...while cornerback Malcolm Butler took the chip on his shoulder and hauled ass out of Foxborough to join Lewis in Tennessee, and also former Patriot Logan Ryan to help form a solid secondary for the Titans, signing a contract comperable to the one that Belichick signed Stephon Gilmore to last offseason, which miffed Butler and placed that chip squarely on his shoulder.

As mentioned in the first part of this series, wide receiver Danny Amendola opted to take his talents to South Beach for a exorbitant amount of money for a guy on the wrong side of 30 years old, and left tackle Nate Solder accepted a contract to make him the highest paid offensive lineman in the league to move to New York and play for the Giants.

The worst of the mutinous scenarios is still upcoming, citing a report that quarterback Tom Brady, who said he wanted to play until he was 45 in 2021, has reportedly been mulling retirement after this upcoming season which, if true, would be a debilitating strike on the franchise - because were this known last November, the team certainly would not have traded starter-ready backup Jimmy Garoppolo to San Francisco.

That, in itself, is a matter of some subterfuge theories, the most chronic being that team owner Bob Kraft ordered the trade. We may never know the true story of how it all came to be, but be assured that Brady's relationship with Kraft, who has often referred to Brady as "family", had something to do with it.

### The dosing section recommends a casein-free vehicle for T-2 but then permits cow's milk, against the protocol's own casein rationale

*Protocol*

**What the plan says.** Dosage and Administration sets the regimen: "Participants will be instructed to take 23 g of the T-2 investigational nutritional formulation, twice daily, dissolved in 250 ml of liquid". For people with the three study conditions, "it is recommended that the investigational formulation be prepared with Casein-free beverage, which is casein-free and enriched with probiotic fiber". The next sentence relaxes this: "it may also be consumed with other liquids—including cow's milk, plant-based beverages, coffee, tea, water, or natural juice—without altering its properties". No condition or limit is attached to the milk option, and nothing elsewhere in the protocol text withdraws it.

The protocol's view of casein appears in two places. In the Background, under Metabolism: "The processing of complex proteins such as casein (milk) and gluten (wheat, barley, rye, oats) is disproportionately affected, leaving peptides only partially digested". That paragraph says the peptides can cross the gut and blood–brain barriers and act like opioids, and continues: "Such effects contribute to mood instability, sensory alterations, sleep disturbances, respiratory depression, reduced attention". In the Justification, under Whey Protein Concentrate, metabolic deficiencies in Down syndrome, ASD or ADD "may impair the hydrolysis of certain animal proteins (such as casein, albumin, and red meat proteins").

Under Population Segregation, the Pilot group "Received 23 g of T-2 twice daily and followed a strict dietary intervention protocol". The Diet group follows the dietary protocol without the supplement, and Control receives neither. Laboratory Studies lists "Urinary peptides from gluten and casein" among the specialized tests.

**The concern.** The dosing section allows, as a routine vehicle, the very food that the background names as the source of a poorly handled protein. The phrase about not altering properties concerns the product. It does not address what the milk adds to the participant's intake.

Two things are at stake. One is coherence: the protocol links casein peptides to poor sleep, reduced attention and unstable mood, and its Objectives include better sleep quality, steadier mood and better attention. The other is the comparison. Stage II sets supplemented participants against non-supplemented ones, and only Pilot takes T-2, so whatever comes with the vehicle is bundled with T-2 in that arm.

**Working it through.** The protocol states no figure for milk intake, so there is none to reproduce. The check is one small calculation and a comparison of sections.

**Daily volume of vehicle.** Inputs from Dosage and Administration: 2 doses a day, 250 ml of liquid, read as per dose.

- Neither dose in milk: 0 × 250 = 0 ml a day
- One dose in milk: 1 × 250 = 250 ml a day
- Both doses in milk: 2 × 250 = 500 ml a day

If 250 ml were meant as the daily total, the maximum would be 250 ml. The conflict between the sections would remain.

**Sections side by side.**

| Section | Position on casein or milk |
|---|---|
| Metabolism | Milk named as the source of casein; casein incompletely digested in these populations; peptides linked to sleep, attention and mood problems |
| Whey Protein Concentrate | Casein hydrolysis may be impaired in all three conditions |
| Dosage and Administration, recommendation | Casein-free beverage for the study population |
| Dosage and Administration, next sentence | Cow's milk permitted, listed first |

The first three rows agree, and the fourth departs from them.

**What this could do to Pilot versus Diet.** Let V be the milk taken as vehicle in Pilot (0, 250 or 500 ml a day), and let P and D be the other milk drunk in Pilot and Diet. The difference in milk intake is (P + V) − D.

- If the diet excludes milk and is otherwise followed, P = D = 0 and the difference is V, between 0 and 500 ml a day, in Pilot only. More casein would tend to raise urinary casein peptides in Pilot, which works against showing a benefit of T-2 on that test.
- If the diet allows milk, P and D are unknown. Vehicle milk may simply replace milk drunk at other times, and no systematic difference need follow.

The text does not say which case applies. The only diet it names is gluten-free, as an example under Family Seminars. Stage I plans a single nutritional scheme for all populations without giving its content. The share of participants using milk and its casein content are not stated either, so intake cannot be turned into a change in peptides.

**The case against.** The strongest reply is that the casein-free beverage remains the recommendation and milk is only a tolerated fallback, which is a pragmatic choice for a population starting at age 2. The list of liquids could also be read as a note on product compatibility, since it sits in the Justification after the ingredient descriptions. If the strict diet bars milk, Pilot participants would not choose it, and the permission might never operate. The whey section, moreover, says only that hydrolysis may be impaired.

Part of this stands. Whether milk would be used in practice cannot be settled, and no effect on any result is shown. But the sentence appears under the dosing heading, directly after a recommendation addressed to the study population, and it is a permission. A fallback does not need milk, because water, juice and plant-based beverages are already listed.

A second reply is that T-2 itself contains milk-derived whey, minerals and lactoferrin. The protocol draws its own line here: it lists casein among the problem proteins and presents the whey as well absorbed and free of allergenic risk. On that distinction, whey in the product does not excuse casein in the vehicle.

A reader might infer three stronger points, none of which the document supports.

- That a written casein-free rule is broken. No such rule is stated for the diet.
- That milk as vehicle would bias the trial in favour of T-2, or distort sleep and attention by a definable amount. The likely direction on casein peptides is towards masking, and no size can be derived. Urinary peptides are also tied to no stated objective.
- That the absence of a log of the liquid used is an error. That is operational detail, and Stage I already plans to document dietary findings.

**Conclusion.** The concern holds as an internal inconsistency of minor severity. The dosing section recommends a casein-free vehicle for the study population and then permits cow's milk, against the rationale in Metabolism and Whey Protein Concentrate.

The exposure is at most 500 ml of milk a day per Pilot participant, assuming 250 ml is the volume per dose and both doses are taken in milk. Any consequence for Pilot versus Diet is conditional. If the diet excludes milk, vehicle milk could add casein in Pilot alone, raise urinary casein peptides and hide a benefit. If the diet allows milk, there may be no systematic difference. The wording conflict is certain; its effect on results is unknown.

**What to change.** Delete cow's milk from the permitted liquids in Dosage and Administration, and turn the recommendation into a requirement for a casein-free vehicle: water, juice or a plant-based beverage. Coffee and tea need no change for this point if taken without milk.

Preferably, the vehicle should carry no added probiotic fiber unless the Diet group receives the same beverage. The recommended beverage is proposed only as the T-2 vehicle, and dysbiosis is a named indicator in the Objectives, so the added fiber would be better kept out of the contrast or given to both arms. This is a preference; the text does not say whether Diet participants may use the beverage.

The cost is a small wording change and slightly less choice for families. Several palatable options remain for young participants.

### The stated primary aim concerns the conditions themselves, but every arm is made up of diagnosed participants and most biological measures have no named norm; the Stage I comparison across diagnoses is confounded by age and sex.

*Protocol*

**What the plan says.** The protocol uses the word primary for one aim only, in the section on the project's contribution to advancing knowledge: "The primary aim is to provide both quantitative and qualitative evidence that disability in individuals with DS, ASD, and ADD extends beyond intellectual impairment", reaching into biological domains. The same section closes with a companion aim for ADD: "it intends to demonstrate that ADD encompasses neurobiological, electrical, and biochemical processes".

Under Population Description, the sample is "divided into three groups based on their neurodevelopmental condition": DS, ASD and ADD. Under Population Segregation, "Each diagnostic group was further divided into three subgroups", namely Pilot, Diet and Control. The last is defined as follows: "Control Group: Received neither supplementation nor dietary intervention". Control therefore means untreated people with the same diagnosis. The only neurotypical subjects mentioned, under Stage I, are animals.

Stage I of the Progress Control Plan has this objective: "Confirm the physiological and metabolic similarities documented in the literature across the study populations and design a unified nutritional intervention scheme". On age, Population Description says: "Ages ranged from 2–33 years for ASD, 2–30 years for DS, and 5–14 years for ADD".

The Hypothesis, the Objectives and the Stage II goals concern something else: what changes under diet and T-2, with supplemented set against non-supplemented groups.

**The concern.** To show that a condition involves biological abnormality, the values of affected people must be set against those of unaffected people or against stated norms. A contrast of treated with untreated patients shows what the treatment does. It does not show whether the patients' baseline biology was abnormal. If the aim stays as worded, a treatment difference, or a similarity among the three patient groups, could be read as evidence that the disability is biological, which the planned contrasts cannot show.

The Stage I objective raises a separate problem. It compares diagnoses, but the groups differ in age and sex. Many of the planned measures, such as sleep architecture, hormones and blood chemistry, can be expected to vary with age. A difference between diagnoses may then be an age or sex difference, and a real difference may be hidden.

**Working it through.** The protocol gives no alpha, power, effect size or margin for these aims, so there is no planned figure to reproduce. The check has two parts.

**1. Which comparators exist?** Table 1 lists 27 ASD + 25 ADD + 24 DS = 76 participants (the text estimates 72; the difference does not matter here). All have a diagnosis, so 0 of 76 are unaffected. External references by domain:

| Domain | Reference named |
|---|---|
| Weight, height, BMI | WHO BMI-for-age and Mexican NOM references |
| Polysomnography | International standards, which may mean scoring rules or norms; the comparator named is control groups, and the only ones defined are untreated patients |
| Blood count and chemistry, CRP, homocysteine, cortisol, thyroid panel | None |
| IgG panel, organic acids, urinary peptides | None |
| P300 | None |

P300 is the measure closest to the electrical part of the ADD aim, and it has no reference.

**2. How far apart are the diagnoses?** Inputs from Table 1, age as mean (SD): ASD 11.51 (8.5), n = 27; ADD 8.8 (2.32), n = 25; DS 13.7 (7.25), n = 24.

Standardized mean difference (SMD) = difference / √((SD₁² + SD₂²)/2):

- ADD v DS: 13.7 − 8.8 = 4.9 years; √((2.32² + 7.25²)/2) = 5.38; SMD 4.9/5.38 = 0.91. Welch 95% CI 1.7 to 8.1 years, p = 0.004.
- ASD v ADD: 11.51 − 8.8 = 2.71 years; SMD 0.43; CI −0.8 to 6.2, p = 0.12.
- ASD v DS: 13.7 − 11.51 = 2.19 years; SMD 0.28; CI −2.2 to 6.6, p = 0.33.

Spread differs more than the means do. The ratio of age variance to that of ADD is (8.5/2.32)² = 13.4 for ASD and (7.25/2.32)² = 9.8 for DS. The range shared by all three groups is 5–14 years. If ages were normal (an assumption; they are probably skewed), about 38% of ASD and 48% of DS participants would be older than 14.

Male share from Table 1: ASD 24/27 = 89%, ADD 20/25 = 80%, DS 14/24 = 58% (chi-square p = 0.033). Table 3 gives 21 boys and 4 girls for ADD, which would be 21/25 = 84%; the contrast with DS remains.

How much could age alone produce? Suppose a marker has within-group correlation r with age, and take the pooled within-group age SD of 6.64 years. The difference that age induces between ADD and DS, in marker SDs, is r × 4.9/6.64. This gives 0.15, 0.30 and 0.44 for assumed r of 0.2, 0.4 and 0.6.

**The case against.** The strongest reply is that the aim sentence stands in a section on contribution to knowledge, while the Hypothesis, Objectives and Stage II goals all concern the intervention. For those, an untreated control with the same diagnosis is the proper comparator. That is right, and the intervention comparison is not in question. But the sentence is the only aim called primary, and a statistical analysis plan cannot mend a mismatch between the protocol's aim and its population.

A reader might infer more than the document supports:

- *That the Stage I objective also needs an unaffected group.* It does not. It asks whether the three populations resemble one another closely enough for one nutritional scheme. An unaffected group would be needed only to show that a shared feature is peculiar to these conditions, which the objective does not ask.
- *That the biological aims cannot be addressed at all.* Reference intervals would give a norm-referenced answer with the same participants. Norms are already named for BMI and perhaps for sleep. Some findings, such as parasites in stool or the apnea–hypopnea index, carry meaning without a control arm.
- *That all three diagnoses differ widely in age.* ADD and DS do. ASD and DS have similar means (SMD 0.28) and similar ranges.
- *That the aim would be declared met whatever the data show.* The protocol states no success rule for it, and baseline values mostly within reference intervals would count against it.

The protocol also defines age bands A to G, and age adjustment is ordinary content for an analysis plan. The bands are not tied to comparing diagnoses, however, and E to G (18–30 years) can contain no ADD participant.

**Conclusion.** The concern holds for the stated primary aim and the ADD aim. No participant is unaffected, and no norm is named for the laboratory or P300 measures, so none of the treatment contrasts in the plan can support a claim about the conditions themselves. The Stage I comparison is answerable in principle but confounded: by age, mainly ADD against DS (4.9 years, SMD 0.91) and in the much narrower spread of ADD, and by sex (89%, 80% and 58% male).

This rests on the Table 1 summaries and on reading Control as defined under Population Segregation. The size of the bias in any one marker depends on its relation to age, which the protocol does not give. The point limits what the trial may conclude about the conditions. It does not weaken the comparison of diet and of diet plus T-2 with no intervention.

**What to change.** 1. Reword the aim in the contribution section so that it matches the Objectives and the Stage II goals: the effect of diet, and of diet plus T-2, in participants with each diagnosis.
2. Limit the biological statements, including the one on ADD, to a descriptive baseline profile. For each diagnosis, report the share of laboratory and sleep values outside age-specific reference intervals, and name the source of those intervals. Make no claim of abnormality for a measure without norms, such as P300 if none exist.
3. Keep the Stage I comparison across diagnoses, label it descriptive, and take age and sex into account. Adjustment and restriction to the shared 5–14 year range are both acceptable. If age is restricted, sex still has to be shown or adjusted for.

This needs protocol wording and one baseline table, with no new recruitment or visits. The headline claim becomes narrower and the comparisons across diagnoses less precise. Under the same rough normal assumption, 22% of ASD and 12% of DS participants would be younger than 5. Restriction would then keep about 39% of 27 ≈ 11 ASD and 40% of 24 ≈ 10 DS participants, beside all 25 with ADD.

Brady revealed his true time line in the last episode of his self-serving Tom versus Time Facebook miniseries, which was recorded last August. In that last piece, he was sitting beside Gisele and stated that he wanted to play in two more Super Bowls and then he would retire, and he's already played in one since that statement - last February's unfortunate loss to the Eagles - and if he stays true to what he said in the miniseries, he could be finished playing after this season.

But what is. is. No sense in crying over melted avocado ice cream, but one must be curious as to whether Brady has communicated his intentions for beyond 2018 with management, but has reportedly been in talks with team management about a new contract - which may or may not sway them to approach next week's draft with the anxiety related to absolutely having to get Brady's successor, no matter who that  might be, and no matter what it may cost in draft capital.

Regardless of Brady's plans, Belichick cannot get this wrong. If he has a player that he's absolutely stuck on and is as sure as can be about the talent level and fit, then he has to pull the trigger. He doesn't have any choice, because Garoppolo is already gone, and every team in the league knows it, which dissolves any leverage the Patriots might have had in negotiations to move up in the draft if need be.

And, yes. This is what Belichick is going through this offseason, from Gronkowski's ambiguity and Brady's arrogance to Robert Kraft's meddling and fans questioning his every move, this may prove to be Belichick's most challenging offseason yet, and training camp is still three months off.

We have seen how the players respond to Belichick after a Super Bowl win, and how Belichick responds to them. The season is over, the goal is accomplished and everyone is hugging and laughing and crying tears of joy - players hugging Belichick and telling him that they love him in the moment of unbridled euphoria...

...and in his moment to absorb the accolades of the media and of fans everywhere, he digresses to explain to the world that the title was all about his players, about all of the hard work they have put in, all of the blood, the sweat and tears - the pain and the exhaustion, they endured it all to reach the pinnacle of their profession.